As I wrote about before, doing musical improv is, let’s call it challenging. At least for me it is, if you love to sing and can rhyme, it’s a day at the beach. Even more daunting is the idea of doing a wholly improvised musical. I’ve done them, and tried to stay to stay in the back if I can, but this is not about me.
I went to see some friends in a Wingnuts show. Wingnuts was an improv performance workshop taught by Tom Soter where the class did a show every two weeks. At this point in time, they were closing the show with a musical.
To set this up, they would get a suggestion and that would become the opening number. If it was cheese, the chorus would be “Cheese, Cheese, Cheese!” And if they got shoes, it would go, “Shoes, Shoes, Shoes!” Not exactly Sondheim but it set up the story.
One of the things that was taught for musicals was the concept parallel construction. So if the two lead had a romance, the best friends of the leads have a romance. It helps to give the story structure and for an improvised musical, that’s a big help.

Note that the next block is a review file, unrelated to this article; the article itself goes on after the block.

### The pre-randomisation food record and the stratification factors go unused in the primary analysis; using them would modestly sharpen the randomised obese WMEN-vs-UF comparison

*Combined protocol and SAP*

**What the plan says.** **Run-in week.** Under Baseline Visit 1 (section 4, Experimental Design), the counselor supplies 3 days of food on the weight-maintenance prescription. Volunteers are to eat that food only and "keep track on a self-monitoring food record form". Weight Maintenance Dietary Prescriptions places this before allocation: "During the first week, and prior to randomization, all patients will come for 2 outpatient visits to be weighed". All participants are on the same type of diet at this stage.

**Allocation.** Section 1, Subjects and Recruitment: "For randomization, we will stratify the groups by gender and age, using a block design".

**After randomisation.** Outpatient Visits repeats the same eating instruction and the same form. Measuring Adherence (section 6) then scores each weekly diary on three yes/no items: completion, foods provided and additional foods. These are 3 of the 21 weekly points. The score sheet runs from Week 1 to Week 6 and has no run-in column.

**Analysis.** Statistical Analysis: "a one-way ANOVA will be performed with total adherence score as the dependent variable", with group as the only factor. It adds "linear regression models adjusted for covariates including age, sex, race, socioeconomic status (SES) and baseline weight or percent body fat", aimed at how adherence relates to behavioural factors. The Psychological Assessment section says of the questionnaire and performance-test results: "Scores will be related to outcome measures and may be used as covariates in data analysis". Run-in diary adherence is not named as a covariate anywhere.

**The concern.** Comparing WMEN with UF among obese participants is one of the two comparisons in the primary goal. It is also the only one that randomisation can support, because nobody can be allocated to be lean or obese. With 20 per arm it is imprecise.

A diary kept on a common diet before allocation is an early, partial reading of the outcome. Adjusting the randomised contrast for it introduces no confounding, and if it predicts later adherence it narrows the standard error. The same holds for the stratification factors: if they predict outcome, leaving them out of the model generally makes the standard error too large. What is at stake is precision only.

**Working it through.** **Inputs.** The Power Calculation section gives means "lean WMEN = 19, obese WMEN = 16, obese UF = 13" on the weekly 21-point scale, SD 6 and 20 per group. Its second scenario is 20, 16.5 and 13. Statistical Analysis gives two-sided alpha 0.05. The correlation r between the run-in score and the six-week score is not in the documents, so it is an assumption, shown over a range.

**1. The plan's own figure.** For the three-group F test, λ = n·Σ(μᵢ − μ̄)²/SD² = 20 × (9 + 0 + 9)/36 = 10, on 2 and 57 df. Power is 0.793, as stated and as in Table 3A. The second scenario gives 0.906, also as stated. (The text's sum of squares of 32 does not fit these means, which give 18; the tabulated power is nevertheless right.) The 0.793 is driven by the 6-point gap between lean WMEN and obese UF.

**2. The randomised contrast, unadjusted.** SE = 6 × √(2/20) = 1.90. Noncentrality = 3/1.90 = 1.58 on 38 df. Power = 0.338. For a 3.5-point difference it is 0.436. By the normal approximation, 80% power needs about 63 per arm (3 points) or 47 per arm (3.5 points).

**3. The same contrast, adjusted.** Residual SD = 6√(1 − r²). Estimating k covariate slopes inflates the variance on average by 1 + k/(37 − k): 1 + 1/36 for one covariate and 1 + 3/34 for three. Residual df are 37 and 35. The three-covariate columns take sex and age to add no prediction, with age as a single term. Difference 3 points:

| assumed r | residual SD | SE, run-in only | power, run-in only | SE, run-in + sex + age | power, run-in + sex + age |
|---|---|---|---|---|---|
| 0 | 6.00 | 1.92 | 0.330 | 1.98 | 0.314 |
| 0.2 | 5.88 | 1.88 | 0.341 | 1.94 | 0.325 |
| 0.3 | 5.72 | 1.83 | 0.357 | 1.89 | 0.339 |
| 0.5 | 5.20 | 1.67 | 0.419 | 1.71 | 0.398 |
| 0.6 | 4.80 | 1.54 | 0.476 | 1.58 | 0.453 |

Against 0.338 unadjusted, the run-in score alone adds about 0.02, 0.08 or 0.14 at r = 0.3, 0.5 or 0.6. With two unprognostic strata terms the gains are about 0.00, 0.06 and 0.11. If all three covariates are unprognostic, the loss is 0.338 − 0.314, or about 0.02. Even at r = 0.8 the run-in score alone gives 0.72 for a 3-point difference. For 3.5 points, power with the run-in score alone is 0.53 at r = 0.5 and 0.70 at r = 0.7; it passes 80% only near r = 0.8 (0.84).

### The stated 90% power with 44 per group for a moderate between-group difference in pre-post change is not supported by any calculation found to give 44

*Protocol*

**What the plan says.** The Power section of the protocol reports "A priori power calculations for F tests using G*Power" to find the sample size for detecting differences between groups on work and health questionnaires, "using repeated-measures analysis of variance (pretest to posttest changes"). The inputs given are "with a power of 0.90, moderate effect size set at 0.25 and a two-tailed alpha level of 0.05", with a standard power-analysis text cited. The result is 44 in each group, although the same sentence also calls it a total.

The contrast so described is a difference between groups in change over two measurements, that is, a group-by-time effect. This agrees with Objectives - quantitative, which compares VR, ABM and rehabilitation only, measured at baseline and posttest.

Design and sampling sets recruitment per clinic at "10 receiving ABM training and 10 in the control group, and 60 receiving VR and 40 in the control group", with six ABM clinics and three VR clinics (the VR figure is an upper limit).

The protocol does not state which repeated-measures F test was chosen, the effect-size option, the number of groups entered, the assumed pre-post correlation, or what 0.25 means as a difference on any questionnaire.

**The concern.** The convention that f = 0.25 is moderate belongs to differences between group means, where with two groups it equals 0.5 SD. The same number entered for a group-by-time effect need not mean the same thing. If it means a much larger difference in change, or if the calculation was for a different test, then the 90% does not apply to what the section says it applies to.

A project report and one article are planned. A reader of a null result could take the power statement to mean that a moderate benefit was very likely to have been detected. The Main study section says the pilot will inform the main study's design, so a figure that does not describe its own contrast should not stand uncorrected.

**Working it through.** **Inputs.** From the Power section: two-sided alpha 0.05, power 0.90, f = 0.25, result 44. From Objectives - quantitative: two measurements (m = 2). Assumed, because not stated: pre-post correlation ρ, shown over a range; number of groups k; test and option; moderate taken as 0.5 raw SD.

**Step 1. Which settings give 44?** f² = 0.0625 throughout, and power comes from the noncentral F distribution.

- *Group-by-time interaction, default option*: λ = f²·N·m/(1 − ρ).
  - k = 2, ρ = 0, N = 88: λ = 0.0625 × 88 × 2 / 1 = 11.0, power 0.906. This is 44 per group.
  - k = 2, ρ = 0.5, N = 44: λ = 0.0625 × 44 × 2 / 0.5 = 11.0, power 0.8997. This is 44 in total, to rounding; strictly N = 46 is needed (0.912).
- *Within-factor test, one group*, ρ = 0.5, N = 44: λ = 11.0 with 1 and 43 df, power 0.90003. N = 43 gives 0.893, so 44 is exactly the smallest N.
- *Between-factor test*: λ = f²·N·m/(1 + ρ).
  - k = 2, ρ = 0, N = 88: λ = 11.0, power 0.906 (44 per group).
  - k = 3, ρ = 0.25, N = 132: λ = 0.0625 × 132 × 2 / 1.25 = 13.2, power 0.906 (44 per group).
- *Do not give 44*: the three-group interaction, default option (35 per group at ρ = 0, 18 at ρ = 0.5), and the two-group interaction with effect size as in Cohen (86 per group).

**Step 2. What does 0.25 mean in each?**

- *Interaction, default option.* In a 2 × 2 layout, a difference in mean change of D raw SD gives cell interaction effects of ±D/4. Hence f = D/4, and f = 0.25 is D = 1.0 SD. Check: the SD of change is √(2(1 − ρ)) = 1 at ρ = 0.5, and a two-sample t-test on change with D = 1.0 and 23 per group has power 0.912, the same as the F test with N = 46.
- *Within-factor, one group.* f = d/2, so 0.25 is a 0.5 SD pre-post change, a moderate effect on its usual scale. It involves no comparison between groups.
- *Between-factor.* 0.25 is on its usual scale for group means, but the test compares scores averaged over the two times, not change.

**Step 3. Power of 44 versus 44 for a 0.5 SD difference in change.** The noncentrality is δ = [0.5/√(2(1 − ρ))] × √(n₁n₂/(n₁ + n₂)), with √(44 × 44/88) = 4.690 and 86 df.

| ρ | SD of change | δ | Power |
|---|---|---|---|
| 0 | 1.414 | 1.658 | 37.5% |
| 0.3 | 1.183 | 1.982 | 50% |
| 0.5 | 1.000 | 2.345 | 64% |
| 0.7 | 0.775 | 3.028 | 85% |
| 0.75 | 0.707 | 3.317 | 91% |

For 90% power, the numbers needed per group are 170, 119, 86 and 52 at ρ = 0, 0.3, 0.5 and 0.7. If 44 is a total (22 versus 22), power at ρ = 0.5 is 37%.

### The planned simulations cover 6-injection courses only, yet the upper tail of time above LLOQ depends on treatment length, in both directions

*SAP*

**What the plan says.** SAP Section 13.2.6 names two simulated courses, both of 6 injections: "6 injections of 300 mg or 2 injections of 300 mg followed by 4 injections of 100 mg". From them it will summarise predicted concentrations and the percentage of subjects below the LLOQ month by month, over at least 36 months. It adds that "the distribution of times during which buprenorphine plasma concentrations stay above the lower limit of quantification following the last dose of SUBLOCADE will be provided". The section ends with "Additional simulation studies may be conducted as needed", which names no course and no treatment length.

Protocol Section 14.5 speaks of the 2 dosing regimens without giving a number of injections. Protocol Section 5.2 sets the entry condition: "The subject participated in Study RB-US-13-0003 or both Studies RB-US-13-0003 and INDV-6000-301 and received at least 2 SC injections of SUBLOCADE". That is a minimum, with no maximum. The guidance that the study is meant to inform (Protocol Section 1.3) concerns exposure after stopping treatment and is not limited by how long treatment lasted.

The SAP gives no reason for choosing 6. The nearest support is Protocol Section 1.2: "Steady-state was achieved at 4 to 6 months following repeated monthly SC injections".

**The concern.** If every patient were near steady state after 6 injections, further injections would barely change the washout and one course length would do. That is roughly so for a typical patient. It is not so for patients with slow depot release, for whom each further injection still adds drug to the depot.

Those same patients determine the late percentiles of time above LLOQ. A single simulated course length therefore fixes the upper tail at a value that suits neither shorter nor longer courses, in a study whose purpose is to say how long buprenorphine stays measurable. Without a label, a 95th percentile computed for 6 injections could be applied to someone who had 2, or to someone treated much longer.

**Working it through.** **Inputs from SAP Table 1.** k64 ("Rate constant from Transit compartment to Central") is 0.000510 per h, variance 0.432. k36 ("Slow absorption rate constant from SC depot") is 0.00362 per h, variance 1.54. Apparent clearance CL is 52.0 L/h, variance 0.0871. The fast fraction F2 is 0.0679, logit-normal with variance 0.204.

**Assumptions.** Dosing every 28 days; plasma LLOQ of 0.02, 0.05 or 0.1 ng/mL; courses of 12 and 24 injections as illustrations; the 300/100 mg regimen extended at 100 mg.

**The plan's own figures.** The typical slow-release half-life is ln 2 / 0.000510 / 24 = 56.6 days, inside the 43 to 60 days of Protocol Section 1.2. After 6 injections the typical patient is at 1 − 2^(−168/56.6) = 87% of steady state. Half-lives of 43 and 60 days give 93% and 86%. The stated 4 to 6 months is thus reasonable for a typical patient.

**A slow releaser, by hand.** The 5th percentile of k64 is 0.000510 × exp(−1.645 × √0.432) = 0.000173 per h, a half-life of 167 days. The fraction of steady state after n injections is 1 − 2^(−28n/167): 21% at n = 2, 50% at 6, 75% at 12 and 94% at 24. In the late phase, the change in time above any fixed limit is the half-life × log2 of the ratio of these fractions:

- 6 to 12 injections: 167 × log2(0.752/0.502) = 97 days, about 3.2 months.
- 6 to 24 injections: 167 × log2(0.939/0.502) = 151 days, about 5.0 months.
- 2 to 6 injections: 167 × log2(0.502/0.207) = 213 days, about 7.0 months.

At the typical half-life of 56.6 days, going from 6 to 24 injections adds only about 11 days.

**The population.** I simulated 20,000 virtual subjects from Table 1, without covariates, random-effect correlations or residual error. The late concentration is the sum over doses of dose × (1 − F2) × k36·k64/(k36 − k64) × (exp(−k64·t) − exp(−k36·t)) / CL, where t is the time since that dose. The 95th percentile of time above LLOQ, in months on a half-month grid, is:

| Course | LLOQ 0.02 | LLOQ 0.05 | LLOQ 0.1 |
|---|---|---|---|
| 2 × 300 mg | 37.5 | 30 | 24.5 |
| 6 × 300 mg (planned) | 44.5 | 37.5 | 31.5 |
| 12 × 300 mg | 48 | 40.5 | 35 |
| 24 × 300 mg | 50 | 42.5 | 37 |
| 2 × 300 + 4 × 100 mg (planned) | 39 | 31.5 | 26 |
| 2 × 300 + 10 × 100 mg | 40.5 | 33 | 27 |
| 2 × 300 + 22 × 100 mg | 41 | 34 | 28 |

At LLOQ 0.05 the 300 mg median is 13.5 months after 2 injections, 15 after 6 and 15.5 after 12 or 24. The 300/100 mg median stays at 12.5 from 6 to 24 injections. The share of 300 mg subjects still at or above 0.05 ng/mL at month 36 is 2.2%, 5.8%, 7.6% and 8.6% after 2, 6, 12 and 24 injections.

I cannot recall if they got cheese or shoes or some other item at that show, but they were selling it and having fun. The final song, which summed up the lesson learned in the musical, was being sung. Everyone would have a quick line, and then it was back to the chorus.
Given that these musicals ran fifteen to twenty minutes, some of the B, C and D stories would not always get a resolution but the cast would be happy to have gotten to the end and frankly, the audience probably forgot about those other plotlines.
This night, the B story would NOT be ignored. They are singing the final song when one of the cast, by the name of Rhonda shouts, “Stop!” Everyone does and suddenly the whole thing has taken on a surreal quality.
Now that the finale is has suddenly been pulled over to the side of the road, Rhonda announces that her story was ignored. I think it was about her and her boyfriend either moving in together or getting married, but I cannot recall the details. They proceed to resolve this dangling plot thread and then continue with the finale.
Having seen many of these improvised musicals, this is the only one I remember. While grabbing the stick just before you’re about to land is inadvisable at best, it took what would’ve been a forgettable evening and burned it into my memory.
To paraphrase Daffy Duck, “It’s a great trick, but you can only do it once.”